Sweethearts, I've been in this industry for a long time and nothing makes me blush. When it comes to embarrassing book-related questions — Where do you keep the guides on do-it-yourself colonics? Do you sell Meatloaf's discography? I'm looking for Pokémon books... for my kid? — I've heard them all and lived to see another day. (And so have my erstwhile interlocutors.) Here are my favorite recent inquiries.
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Dear Aunt Paige,
Should I be offended that my friends keep giving me self-help books?
Yes. Either they're bad friends or you're just a total hot mess.
Kidding, sweetness, kidding. Obviously it should be taken on a case-by-case basis (if your friend keeps leaving copies of How to Not Die Alone
on your front porch, you might review what you know of their character before assuming they have your best interests at heart), but generally if someone gives you a book of advice, they're trying to be helpful.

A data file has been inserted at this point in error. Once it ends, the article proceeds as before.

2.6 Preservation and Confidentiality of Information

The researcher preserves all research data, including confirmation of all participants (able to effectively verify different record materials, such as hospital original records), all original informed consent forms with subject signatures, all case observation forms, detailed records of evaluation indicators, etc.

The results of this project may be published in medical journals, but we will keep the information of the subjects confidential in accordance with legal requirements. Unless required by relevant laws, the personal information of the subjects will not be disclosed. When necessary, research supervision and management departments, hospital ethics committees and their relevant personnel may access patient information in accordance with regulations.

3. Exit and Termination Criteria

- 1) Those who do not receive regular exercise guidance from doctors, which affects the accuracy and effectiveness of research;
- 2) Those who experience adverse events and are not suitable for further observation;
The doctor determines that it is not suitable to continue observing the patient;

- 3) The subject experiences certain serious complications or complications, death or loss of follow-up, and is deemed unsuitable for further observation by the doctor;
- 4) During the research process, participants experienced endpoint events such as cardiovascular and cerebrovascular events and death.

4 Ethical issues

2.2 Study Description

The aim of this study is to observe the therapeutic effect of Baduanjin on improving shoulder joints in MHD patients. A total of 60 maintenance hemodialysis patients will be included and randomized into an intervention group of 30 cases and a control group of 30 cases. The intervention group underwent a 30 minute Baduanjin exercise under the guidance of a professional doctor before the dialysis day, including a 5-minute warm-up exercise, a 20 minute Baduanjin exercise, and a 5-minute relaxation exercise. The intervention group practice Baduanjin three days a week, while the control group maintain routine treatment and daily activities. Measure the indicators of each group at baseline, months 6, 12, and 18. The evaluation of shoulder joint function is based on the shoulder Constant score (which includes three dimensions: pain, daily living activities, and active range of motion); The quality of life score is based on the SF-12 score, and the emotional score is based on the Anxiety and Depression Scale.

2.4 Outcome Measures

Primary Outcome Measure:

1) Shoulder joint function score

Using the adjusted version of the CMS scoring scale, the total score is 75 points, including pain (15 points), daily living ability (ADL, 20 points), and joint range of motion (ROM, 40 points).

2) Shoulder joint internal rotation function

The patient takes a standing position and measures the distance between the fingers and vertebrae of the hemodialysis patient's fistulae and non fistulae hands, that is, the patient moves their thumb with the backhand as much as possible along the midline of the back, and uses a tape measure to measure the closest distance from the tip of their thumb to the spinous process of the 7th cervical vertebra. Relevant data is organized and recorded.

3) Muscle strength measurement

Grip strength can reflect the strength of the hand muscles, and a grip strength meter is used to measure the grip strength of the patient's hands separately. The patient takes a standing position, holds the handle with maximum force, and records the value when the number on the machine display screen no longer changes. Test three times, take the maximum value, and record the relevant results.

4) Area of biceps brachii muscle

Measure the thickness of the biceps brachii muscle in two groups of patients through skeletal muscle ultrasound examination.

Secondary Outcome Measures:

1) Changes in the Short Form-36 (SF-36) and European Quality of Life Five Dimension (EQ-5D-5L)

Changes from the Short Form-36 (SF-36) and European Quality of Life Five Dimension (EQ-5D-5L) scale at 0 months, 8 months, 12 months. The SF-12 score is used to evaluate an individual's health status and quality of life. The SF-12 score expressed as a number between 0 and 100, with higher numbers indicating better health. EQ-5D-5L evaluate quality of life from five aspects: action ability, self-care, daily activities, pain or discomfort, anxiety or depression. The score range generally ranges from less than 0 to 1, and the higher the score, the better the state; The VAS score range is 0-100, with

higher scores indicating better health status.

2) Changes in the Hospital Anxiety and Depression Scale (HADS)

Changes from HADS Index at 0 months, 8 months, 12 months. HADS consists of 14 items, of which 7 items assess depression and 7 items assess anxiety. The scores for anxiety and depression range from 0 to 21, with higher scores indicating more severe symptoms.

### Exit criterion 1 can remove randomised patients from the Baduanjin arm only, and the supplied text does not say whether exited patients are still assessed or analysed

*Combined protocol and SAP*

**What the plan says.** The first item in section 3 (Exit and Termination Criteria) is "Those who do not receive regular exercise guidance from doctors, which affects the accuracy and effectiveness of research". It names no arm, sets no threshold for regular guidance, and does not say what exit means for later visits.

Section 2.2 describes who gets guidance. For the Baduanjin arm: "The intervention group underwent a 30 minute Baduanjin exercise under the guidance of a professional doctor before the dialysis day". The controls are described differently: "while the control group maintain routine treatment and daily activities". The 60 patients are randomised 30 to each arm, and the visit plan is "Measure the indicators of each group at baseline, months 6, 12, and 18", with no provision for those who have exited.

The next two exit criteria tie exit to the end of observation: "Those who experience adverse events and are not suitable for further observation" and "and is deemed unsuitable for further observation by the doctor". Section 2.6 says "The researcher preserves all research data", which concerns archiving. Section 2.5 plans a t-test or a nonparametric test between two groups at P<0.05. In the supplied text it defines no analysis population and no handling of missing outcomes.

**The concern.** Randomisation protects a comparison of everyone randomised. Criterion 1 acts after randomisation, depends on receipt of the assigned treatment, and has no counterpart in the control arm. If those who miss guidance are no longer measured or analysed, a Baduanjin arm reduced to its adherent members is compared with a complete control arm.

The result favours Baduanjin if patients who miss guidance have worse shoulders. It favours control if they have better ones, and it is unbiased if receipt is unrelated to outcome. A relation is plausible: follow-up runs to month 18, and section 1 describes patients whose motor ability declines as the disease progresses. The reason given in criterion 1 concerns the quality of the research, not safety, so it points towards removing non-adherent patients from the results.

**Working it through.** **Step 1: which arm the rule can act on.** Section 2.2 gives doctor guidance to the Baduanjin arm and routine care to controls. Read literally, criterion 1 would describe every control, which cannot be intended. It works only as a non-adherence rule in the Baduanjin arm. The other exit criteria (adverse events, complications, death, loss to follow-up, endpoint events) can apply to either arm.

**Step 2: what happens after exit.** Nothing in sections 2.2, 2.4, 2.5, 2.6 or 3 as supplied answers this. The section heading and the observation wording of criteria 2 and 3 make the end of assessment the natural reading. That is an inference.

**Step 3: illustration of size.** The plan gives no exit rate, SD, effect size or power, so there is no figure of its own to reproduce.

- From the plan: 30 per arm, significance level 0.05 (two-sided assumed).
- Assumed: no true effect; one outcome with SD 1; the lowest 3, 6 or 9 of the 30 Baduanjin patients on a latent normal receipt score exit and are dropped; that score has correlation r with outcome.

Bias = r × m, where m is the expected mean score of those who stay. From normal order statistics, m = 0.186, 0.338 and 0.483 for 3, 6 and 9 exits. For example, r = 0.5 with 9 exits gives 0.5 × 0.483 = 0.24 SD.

In fact, I'd venture to say that even when they don't have your best interests at heart, they might be helpful, if you open yourself up to the message.
See, here's the thing. As a species, we love to offer each other advice, but we rarely take it. We think we're the open-minded ones and it's just our friends, family, or the other political party who are obstinate and short-sighted, but most of us are just as bad as everyone else at looking at ourselves with unbiased eyes. Do some of us need to learn How to Be an Adult in Relationships
? Yes. Would others of us benefit from a book on how to Unf*ck Your Brain
(excuse me!)? Yes. I don't know if it's simply our instinct to seek pleasure and avoid pain, but land sakes, people, we have got to learn to be receptive and stop stagnating like moss-covered boulders in the river of life!
Sorry for the rant, petunia. But our capacity for avoiding the truths that could help us be better for ourselves and others is one of the biggest problems we're facing right now.
We're all flawed. We could all use a good self-help book once in a while. In my experience, the people who are most successful in life are those who are given the gift of good advice — and who are open enough to receive it.